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Anti-intellectualism?

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Brad
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0 posted 02-10-2002 06:07 PM       View Profile for Brad   Email Brad   Edit/Delete Message      Find Poems  View IP for Brad

Curious what people make of this:

http://www.centerforbookculture.org/context/no9/miller.html

from the text:

"It is that livid quietism on the right, that militant and gleeful anti-rational animus, which marks this latest surge of anti-intellectualism--an attitude not necessarily the same as mere old-fashioned anti-academic feeling. Of course, the anti-intellectual attacks do often come in anti-academic garb--as in one Amazon "review" complaining of Bugliosi's putative embrace by both "the media and leftist academics," or in another that assails The Bush Dyslexicon for dissing "someone with a Harvard Business School degree who has solid common sense values and is not the least bit interested in the liberal academic establishment's opinions." Although they often coincide, however, it is the animus against the active mind itself that really drives such vigilantes, and not a simple class-based beef against the snooty professoriate (the types that, as our president has put it, snack on "Brie and cheese").

This much is clear from the incurable selective blindness of the anti-intellectuals, who can perceive the hated caste of academic privilege only insofar as it includes "the left." Like ERKTHE, they simply cannot see that Bush too went to Yale and Harvard, any more than they can see how his agenda would not only poison but impoverish them (and, latterly, get them blown up in their own neighborhoods). At times the need to reinterpret Bush the drunken Eli as a dedicated populist has led to some absurd inventions. On Amazon, one troubled critic of my book asserted that "Bush was an excellent student at Yale, but many of his tests were graded down at his request to keep him as 'one of the people.'" ("This is never acknowledged by Miller," he observed correctly.)"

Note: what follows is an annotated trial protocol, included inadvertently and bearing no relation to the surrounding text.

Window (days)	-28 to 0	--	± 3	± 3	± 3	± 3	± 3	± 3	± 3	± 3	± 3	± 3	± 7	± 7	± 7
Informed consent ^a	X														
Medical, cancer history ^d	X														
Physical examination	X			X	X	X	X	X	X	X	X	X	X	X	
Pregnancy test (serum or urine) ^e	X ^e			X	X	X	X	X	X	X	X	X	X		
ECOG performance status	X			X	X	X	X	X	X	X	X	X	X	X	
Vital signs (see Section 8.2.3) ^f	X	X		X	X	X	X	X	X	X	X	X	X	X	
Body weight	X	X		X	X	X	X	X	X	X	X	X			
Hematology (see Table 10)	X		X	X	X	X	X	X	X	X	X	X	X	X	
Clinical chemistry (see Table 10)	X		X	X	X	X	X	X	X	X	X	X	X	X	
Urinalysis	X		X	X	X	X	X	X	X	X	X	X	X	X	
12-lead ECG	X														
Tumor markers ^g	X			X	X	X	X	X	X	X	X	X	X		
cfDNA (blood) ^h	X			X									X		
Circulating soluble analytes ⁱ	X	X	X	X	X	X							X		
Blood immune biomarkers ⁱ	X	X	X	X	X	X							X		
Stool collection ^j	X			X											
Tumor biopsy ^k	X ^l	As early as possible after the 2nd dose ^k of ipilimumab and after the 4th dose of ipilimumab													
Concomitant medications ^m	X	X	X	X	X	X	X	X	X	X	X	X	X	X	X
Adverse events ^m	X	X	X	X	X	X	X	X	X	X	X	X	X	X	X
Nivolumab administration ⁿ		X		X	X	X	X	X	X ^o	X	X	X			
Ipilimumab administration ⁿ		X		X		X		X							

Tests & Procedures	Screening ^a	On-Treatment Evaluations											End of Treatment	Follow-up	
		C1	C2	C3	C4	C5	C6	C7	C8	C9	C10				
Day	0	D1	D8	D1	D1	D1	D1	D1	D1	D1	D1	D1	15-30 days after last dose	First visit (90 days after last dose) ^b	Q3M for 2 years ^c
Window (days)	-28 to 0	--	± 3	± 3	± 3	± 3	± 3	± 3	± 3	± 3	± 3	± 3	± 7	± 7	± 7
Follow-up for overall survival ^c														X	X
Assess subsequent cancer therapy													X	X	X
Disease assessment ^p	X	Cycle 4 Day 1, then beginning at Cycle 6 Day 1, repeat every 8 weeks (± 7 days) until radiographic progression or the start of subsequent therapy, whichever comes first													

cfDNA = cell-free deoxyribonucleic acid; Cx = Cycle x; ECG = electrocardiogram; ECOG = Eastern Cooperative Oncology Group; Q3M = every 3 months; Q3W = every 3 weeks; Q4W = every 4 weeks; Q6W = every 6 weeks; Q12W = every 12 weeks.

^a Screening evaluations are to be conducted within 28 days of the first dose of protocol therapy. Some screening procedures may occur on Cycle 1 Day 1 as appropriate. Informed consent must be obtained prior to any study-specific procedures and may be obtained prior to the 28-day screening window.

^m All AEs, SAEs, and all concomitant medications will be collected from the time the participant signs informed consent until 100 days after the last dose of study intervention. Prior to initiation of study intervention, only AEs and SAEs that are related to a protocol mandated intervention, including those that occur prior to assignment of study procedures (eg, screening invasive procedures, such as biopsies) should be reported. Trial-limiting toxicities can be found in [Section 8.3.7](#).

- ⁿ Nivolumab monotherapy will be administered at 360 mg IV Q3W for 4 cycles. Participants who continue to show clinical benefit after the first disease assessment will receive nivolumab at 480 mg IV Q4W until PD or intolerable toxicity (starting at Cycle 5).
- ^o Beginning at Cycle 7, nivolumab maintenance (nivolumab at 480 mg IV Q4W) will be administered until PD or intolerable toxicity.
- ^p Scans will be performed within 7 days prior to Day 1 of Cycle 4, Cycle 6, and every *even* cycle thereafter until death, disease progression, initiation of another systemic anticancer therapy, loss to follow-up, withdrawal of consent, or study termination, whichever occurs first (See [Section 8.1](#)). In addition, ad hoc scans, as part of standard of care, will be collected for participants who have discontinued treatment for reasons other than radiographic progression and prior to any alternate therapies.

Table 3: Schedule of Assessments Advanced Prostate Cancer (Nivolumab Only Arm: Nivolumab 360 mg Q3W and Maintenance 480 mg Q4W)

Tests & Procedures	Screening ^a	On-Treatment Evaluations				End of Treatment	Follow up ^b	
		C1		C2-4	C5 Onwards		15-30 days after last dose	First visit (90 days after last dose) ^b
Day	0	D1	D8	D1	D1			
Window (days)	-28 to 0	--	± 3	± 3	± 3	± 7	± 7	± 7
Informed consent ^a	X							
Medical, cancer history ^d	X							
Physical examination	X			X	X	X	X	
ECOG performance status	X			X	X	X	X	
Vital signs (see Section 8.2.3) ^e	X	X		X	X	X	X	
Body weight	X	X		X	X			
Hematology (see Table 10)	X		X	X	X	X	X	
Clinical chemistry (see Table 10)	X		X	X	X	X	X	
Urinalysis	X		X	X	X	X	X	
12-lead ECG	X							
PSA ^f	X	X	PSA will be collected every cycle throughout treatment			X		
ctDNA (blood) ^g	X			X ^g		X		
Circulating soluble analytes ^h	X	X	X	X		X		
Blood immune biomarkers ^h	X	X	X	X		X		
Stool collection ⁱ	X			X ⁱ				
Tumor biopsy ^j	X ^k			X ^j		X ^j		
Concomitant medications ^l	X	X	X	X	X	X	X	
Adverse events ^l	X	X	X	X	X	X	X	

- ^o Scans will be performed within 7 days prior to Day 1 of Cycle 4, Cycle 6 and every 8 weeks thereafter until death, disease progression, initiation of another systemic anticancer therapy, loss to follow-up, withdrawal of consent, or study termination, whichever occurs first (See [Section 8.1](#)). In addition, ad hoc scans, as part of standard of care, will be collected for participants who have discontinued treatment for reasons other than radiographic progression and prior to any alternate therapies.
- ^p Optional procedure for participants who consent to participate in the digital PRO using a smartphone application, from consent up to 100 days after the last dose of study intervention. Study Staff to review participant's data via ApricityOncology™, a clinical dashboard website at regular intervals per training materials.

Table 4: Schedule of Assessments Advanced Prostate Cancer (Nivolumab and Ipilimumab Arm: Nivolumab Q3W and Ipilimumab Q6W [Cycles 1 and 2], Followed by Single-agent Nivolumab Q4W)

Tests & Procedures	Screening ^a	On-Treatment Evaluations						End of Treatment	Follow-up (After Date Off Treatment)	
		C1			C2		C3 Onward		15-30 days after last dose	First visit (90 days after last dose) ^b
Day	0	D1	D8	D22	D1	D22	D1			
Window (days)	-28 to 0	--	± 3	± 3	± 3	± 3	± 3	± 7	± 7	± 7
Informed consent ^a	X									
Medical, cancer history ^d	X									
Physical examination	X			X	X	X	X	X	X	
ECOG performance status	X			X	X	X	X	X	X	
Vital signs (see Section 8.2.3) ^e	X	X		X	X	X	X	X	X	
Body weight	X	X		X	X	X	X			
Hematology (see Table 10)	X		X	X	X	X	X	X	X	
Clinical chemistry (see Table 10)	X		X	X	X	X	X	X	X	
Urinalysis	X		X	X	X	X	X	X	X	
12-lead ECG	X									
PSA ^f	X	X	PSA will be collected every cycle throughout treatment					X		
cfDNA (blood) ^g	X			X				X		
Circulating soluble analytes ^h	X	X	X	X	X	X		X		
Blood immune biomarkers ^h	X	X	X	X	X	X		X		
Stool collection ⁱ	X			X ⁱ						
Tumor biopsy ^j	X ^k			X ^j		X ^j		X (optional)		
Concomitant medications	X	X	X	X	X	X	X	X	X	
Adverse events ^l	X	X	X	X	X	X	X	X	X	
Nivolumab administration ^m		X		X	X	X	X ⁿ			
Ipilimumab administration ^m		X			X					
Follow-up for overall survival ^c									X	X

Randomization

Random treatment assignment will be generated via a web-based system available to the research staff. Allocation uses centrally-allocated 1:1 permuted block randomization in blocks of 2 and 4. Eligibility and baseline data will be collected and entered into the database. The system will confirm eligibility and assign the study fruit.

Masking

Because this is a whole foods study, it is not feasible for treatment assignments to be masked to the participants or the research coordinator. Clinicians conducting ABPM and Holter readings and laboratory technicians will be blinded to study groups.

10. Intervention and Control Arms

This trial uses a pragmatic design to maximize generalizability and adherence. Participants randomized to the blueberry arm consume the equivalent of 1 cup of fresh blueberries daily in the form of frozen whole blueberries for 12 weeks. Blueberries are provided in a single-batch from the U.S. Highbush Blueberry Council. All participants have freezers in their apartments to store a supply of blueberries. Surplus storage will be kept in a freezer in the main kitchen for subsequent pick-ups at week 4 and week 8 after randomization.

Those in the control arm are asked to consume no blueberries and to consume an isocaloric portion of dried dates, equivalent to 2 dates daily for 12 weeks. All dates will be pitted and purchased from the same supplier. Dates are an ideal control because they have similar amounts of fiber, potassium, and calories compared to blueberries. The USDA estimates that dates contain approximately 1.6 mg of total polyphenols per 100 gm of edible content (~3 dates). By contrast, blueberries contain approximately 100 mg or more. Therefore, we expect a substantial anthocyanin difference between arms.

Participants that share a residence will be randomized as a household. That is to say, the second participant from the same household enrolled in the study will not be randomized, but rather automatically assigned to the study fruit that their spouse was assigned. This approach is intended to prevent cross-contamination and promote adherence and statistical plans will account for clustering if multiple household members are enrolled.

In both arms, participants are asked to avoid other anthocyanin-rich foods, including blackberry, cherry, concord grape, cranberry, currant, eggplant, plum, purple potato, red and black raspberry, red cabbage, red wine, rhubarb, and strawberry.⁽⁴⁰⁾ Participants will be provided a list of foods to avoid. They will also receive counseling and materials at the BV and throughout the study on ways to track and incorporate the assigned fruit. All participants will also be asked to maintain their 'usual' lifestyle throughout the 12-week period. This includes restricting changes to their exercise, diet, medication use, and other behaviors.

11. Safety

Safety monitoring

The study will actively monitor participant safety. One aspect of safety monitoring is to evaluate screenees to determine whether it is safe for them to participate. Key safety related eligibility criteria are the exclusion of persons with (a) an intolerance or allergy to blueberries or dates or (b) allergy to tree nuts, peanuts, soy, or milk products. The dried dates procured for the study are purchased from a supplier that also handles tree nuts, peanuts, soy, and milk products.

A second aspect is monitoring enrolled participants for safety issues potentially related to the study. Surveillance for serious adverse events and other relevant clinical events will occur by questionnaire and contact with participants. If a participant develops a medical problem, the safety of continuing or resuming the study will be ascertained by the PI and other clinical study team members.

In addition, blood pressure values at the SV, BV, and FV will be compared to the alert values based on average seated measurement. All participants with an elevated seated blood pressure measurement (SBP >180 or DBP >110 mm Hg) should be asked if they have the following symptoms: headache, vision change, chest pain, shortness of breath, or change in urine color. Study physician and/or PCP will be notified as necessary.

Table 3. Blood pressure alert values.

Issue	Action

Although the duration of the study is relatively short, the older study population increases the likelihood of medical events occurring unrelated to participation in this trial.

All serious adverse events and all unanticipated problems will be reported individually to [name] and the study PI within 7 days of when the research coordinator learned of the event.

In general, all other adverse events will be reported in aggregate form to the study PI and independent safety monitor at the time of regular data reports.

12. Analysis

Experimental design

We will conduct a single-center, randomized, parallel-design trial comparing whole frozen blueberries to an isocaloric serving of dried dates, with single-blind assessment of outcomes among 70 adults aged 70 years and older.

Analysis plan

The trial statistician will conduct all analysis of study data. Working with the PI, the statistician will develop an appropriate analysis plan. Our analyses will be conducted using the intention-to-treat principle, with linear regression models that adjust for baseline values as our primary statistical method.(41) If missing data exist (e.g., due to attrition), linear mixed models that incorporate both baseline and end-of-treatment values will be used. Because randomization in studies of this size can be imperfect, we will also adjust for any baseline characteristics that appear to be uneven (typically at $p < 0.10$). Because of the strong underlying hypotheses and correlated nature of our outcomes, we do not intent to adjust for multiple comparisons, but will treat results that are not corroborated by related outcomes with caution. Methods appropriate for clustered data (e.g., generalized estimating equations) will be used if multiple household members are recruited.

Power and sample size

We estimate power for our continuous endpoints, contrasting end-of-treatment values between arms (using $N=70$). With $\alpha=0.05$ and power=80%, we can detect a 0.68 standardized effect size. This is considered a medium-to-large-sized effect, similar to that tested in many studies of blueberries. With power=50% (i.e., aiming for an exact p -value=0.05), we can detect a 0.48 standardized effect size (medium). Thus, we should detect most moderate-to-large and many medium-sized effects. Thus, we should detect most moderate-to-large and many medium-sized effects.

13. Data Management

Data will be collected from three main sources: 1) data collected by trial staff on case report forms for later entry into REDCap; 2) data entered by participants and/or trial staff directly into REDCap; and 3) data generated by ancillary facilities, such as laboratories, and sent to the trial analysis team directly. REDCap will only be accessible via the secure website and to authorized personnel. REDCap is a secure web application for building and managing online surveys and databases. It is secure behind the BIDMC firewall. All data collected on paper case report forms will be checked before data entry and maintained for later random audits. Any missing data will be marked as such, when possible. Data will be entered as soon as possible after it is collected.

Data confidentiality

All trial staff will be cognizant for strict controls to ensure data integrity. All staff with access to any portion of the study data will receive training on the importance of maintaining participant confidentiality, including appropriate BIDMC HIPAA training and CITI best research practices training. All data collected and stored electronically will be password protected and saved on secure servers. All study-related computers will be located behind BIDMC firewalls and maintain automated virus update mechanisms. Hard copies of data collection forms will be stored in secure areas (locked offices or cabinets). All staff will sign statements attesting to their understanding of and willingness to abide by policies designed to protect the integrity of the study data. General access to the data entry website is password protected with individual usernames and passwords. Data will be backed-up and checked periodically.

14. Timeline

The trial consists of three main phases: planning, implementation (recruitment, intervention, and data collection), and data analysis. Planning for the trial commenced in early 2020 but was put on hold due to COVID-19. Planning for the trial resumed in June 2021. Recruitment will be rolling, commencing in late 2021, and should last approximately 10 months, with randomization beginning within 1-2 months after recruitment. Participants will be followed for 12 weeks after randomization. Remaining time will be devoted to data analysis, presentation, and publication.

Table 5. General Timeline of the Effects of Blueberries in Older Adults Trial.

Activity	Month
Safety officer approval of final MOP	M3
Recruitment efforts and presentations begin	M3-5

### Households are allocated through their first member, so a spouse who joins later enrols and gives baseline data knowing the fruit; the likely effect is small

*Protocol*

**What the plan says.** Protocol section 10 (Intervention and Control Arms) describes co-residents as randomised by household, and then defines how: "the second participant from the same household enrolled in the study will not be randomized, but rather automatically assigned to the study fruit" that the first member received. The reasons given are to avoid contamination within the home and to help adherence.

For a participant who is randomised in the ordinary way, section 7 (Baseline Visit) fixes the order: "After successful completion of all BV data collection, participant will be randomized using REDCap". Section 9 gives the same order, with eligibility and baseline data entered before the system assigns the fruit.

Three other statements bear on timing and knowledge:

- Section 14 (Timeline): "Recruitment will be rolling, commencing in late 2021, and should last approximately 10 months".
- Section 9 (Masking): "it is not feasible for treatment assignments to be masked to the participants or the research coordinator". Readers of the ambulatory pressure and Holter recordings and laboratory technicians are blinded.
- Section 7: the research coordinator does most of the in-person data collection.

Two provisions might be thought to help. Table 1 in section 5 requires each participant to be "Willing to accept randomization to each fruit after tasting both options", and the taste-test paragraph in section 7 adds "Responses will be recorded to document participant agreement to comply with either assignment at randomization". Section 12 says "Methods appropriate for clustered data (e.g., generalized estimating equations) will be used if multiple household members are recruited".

--I agree with much that is said, but find the attitude a bit, well, one-sided. Anti-intellectualism on the left may not be as obvious but it is nevertheless there. It's the American way.

Brad

[This message has been edited by Brad (02-10-2002 06:14 PM).]

Tim
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1 posted 02-10-2002 07:15 PM       View Profile for Tim   Edit/Delete Message      Find Poems  View IP for Tim

Anti-intellectualism to Miller is anyone who doesn't subscribe to his rather unique view of the world.  If he were not a professor, would his diatrabes be considered intellectualism?  There might well be a reason his work on Bush was received the way it was received by people some might even consider intellectuals.  Bush may not be the brightest bulb in the string, but I somehow doubt he is pyschopathic.  I can't say I have a problem discussing the issue of anti-intellectualism, but to start with Miller is somewhat amusing to me. Generally, self-proscribed intellectuals only recognize those who mirror or totally accept their views as intellectual. And when you enter the arena of institutional and personal attacks, somehow it seems to me you have exited the intellectual arena. Heck fire, Miller may well make good fodder for media when then need to someone to attack either themselves or the establishment, but perhaps I am not intellectual enough to consider him intellectual. Seems a bit more to me as the Rush Limbaugh of the left.  
Brad
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2 posted 02-10-2002 07:57 PM       View Profile for Brad   Email Brad   Edit/Delete Message      Find Poems  View IP for Brad

Okay, here's Robert Nozick's take:
http://www.cato.org/pubs/policy_report/cpr-20n1-1.html

Is this anti-intellectual or intellectually accurate?
Brad
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3 posted 02-10-2002 08:02 PM       View Profile for Brad   Email Brad   Edit/Delete Message      Find Poems  View IP for Brad

From the Nozick text:

The Value of Intellectuals